Monday, January 4, 2010

Eating on the streets of Hanoi, Vietnam Part 2 - Our Love Affair with Phở (Vietnamese Rice Noodles)

Phở (pronounced as 'fur' in English) is a popular Vietnamese dish that is cooked and enjoyed by all in Vietnam. It is the equivalent for Pasta in Italy. Phở is actually rice noodles in clear beef or chicken based soup served in a bowl. The dish is commonly accompanied with basil leaves, mint leaves, bean sprouts and lime to enhance the flavors. Defining the soup for Phở as merely based out of beef or chicken is an understatement as many herbs and spices are added to create this tasty soup. The clear soup that was served with the white, sometimes translucent, rice noodles does make one think that concocting the tasty soup is like taking a walk in the park. To substantiate my point, here's a link to a Chicken Phở recipe in Viet World Kitchen that is suppose to be simple but it has already 11 ingredients to create the broth/soup, excluding the rest of the other ingredients.

So, how can we miss eating Phở, one of the national food in Vietnam? No way! Out of respect for the delicious pho, we will dedicate this one whole diary page just for our love affair with the Vietnamese Rice Noodle in Hanoi. How do we know the following Phở recommendations are good? My simplest rules of engagement to spot a good food place, even if there is a language barrier, is to ask myself the following questions. "Is there a queue?". "Is the restaurant at least 70% filled with customers?" Then follow your guts.

Phở Vuông is more like Phở chain than street food. However, for the sake of categorizing Phở, I'm including this experience here. Phở Vuông was, so far, the cleanest Phở eatery that we visited. There was proper air conditioning and they provided us with a menu in English too. That was how I'm able to order beef brisket phở rather than the typical lean beef phở.

The meat in the medium cooked beef brisket noodles that I ordered was very tender than as this part of the beef has some interlaced fats, making it juicier than lean beef. The rice noodles were thin and smooth. It would help minimize your effort if you are a slurp-up-your-noodle kind of person.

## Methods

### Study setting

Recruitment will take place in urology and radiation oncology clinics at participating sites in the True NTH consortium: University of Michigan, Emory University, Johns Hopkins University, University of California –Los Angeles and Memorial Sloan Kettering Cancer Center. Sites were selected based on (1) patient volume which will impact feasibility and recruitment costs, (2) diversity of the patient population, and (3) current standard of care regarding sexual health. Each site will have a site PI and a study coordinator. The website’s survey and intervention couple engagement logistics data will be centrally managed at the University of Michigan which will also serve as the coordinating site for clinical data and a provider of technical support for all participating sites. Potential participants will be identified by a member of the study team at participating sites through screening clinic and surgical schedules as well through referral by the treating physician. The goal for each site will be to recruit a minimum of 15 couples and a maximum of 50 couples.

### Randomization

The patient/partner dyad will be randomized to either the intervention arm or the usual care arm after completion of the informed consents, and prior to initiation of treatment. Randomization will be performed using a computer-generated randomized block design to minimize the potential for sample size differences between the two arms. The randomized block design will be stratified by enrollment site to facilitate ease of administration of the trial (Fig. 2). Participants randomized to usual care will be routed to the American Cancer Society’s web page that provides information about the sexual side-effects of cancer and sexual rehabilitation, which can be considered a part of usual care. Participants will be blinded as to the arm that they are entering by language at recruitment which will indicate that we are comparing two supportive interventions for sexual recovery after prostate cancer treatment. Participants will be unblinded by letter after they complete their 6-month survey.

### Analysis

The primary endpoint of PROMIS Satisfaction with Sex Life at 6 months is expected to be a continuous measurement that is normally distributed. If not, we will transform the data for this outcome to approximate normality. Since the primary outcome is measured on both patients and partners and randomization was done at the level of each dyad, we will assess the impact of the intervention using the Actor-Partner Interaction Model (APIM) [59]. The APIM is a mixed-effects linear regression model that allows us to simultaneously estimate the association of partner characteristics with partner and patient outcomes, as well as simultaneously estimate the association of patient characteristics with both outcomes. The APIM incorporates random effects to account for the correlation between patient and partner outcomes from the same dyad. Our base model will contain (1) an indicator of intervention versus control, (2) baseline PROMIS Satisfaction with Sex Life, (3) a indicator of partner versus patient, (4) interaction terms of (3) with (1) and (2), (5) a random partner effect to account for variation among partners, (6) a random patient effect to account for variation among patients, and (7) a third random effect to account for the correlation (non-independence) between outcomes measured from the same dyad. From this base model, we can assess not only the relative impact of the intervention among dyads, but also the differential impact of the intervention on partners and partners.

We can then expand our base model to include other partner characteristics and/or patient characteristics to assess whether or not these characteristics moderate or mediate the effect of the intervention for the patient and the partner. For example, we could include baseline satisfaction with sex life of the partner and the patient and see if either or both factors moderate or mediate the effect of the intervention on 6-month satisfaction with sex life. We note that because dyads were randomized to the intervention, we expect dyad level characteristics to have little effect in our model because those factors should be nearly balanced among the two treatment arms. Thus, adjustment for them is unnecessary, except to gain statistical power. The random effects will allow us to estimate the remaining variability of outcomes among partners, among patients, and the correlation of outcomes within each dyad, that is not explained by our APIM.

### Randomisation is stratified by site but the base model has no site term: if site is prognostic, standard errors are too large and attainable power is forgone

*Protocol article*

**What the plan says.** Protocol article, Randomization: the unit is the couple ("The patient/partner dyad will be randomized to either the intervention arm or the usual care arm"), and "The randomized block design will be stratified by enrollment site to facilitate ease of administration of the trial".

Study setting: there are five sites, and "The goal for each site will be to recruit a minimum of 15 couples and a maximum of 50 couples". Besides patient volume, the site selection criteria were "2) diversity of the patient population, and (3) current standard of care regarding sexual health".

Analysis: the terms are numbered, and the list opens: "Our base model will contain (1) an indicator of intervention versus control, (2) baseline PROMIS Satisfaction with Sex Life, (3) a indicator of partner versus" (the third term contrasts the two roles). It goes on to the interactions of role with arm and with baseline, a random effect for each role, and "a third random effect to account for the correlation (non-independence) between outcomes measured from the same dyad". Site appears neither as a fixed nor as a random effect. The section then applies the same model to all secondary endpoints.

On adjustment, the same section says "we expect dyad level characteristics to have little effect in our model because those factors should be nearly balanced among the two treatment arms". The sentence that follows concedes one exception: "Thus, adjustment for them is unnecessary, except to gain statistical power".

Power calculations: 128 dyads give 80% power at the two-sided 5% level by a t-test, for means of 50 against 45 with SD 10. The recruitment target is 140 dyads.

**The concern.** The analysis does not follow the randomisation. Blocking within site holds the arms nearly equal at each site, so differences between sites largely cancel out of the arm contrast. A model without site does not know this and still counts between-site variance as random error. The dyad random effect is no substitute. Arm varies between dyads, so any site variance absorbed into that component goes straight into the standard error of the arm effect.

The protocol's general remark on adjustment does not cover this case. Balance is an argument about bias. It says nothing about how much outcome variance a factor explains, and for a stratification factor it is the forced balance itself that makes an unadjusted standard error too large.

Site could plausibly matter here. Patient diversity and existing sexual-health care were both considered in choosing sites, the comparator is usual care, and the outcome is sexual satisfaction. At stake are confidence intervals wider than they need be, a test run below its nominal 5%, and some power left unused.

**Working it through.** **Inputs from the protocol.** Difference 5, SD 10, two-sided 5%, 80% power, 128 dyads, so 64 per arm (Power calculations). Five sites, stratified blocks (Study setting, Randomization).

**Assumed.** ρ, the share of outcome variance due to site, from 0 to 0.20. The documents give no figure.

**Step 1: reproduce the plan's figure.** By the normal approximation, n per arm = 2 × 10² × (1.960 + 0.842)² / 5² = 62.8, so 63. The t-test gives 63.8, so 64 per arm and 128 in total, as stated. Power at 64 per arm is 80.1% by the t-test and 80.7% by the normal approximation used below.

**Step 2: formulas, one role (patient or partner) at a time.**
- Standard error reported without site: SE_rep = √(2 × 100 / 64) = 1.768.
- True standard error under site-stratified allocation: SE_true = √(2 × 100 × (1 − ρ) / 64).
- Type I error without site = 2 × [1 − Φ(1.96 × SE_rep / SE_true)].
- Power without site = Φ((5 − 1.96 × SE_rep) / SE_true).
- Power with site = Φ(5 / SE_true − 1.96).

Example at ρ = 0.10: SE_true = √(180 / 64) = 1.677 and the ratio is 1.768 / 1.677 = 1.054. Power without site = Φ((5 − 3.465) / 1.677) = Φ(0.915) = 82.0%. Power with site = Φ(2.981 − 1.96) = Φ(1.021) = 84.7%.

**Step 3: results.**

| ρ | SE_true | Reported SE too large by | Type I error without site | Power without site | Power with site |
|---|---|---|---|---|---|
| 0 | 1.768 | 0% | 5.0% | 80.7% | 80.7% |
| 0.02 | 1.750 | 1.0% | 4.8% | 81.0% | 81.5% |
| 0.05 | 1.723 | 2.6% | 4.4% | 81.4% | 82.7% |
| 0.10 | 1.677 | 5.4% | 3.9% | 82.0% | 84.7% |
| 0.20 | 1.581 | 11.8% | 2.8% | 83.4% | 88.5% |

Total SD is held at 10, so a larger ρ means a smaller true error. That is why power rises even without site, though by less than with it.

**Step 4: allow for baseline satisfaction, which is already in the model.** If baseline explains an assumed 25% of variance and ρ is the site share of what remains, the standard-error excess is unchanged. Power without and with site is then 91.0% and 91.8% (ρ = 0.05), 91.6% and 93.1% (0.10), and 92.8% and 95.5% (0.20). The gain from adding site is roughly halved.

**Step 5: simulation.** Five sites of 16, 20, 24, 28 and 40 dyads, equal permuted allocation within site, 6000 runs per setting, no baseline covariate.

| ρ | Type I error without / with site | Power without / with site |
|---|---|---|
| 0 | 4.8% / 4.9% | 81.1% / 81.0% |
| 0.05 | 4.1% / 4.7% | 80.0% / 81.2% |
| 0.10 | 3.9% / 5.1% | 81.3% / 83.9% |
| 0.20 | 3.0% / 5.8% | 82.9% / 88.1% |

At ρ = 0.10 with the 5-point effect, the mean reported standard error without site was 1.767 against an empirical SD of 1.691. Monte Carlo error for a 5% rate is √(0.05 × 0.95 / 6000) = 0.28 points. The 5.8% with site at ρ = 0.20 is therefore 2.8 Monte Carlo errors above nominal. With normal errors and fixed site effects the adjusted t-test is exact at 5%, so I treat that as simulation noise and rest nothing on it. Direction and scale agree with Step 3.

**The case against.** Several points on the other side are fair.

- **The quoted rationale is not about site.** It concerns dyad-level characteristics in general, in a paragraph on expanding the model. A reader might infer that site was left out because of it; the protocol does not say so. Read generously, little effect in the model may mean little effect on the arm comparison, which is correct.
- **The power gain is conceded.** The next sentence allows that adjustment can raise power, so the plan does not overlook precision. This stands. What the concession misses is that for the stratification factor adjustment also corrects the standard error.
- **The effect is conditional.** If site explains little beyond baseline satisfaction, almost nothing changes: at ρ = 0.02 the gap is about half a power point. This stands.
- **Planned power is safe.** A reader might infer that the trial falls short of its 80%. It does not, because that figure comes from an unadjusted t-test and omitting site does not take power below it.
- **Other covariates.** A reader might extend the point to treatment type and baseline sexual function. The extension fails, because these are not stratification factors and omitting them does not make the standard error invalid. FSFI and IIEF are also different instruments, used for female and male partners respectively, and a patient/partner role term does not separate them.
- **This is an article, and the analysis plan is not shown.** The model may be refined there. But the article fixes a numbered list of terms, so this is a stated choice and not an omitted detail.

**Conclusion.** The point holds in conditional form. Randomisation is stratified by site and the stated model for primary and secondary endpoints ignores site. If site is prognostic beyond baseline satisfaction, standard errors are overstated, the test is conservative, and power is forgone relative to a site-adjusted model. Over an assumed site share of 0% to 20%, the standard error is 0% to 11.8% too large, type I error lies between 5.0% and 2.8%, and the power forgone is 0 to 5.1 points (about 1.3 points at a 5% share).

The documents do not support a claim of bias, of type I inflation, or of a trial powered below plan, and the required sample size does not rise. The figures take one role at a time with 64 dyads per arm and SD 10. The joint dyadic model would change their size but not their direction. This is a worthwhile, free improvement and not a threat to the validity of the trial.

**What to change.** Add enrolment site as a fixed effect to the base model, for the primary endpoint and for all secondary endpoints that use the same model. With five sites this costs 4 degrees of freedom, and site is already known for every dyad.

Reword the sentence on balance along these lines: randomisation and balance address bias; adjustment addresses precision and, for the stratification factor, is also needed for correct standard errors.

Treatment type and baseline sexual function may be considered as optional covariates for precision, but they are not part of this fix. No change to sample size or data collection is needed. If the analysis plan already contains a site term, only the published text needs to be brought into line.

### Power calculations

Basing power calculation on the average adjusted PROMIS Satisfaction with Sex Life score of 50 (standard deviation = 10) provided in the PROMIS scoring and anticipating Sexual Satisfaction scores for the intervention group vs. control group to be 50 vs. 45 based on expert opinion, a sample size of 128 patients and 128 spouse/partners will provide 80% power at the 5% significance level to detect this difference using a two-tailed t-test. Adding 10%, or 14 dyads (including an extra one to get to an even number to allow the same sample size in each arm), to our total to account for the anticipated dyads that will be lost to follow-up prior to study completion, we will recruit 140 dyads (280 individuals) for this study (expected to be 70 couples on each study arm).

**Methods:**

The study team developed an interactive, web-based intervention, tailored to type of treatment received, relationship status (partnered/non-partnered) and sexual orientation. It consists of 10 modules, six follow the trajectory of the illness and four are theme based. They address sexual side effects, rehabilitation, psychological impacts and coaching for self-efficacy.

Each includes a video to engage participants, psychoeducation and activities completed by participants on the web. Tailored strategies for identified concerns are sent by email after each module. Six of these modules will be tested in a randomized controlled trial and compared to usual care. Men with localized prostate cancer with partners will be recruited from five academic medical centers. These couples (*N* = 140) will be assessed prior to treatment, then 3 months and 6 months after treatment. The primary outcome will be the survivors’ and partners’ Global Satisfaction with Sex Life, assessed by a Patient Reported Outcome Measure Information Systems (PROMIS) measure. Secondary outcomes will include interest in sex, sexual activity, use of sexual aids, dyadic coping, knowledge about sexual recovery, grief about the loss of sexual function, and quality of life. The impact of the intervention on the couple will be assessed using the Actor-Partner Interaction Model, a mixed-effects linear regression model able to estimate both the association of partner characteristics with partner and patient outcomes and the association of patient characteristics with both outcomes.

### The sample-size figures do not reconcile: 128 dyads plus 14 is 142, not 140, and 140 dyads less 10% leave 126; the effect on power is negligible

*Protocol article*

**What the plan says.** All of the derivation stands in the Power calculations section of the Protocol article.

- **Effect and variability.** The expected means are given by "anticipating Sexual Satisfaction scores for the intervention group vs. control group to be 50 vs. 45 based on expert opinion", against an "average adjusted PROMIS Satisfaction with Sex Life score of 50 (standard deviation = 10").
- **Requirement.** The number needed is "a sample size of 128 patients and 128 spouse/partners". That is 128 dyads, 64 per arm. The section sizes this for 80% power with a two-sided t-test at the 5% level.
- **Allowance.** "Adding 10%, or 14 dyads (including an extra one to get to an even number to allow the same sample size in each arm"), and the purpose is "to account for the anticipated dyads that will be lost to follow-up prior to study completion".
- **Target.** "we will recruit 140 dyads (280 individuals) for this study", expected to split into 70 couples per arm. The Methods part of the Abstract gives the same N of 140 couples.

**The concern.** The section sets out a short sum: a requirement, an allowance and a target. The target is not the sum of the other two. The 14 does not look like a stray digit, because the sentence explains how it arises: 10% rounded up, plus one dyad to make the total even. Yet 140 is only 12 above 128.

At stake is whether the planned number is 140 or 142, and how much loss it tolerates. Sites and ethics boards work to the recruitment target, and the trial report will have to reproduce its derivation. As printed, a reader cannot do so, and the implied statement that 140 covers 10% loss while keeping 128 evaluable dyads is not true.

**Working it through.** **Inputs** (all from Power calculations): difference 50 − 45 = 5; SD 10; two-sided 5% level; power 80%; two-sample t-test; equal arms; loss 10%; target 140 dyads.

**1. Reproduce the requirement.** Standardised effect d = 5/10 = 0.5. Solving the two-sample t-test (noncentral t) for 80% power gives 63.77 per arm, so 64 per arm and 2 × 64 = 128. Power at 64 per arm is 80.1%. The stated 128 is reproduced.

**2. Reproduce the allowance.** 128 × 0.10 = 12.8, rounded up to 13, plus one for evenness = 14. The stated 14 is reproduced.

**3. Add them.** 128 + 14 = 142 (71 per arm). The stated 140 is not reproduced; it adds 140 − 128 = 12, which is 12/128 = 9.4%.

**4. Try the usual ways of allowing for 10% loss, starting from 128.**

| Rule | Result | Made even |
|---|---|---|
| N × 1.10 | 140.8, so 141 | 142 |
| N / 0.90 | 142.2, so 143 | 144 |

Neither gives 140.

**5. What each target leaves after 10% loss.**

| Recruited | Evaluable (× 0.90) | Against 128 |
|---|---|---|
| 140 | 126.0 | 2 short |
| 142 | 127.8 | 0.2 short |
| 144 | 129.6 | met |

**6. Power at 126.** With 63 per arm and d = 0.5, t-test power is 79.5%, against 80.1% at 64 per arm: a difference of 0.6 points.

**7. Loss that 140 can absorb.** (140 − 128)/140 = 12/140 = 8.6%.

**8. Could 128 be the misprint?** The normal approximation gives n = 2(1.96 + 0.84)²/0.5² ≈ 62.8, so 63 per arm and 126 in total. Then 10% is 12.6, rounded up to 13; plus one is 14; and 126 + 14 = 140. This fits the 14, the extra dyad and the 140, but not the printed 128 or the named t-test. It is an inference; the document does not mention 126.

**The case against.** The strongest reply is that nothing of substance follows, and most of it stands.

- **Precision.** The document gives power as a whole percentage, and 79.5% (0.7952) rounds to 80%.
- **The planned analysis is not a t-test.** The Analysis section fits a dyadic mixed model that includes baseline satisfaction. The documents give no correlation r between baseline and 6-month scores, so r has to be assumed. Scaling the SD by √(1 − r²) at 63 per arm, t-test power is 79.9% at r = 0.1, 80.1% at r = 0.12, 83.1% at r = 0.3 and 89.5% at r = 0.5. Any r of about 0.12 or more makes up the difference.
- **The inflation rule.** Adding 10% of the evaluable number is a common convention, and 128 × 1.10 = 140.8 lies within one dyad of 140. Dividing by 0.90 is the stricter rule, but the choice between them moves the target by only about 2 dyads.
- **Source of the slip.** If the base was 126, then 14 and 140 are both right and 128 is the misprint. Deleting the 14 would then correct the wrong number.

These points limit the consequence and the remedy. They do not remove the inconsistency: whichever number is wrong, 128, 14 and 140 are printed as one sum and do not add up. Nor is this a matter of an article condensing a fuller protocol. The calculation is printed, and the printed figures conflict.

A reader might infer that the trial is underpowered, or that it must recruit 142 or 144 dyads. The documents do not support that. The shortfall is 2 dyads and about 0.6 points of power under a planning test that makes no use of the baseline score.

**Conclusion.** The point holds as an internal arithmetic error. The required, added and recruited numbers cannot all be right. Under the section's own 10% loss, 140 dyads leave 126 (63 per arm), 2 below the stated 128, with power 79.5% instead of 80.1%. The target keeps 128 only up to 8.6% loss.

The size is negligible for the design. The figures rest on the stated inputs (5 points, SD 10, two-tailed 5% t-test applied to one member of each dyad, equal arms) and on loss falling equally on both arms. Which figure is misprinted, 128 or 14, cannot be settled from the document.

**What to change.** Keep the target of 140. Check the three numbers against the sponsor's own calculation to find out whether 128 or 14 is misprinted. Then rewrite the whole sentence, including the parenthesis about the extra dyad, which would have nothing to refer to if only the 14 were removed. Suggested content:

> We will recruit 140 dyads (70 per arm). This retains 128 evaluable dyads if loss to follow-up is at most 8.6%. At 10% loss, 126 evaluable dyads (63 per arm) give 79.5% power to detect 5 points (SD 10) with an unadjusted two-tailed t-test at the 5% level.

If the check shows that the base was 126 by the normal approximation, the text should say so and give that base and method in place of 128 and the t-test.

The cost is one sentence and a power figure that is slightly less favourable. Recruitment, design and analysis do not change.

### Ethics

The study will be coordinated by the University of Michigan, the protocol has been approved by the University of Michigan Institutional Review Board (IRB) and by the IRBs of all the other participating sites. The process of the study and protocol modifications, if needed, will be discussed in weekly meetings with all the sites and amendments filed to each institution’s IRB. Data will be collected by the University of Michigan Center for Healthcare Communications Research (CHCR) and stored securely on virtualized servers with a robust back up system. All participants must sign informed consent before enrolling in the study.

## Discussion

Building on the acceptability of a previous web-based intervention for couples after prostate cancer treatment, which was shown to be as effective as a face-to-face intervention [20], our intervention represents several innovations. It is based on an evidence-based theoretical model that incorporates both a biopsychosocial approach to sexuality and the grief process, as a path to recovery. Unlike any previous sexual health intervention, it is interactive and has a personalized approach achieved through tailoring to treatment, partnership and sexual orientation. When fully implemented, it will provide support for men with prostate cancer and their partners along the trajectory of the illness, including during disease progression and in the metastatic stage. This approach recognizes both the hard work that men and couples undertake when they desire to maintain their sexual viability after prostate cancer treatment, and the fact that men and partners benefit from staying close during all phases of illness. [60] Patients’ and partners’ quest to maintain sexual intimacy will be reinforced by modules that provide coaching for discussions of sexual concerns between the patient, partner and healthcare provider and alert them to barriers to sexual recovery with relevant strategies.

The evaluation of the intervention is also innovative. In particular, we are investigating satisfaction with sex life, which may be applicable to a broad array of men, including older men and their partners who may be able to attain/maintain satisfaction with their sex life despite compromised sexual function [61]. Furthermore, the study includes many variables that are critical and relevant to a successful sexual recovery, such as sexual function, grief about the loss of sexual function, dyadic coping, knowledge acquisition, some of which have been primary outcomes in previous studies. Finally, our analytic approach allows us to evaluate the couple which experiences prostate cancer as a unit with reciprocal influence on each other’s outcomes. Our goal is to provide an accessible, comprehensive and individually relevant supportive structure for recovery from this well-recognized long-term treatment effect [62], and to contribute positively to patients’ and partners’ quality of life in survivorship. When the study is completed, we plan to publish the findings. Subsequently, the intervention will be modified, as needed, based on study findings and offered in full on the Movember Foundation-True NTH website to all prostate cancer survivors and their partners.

Phở Vuông shop front at
44 Ngo Thi Nham, Hoan Kiem
Tel : 3945 4740

My bowl of medium
cooked beef brisket phở

Lean Beef Phở that HY enjoyed.

We were along Le Van Huu searching for Cafe Mai that serves coffee and sell freshly ground coffee powder. While we were at it, we came across Mai Anh phở shop that many locals walked in. Mai Anh serves chicken phở.

Mai Anh's Shop Front at
32 Le Van Huu, Hoan Kiem
Tel : 39438492

My bowl of chicken phở from Mai Anh.
Again the typical clear soup. This time
with chicken shreds and chicken meatballs.

The dough sticks tasted great
when dunked into the soup.

Folks at Mai Anh preparing the phở for us.
Look like there's plenty of herb and
spices in the pot of phở soup.

Bún Bò Nam Bộ is one of the street food recommendation from the Hanoi Luxe guide. This is my favourite among the rice noodles that I had tried in Hanoi. Strictly speaking, Phở Bò and Bún Bò are different, even though both uses rice noodles. Phở Bò uses banh pho, the flat fat noodle (shape like fettucine) and Bún Bò uses the bún, thin circular type of rice noodle (shape like spaghetti). So, at Bún Bò Nam Bộ, the bún bò is a semi dried version of phở bò except that bún is being used instead of banh pho. Crispy fried shallots and peanuts were sprinkled all over. I was trying to stop myself from drooling as I was penning this down.

Bún Bò Nam Bộ Shop Front at
67 Hang Dieu, Hoan Kiem
Tel : 9230701

The bún bò served here were given a generous
sprinkle of fried shallots and peanuts.

Only mixing up the Bún Bò will reveal
the bún under the fried shallots and peanuts

While we were searching for Bún Bò Nam Bộ, a bún bò shop, along Hang Dieu street, we passed by Bat Dan Street and saw many locals crowded at one corner shop at the street junction. I did not catch the shop name but we had to track back to this phở stall after having just gotten through a bowl of bun bo. Gluttony struck today!

Street side Phở stall at
32 Bat Dan, Hoan Kiem

The highlight at this phở stall was the
stir fried beef phở. It tasted like beef 'hor
fun' back home in Singapore.

The soup in this bowl of phở was tasty but Phở Vuông's
rice noodle was smoother than the one here.

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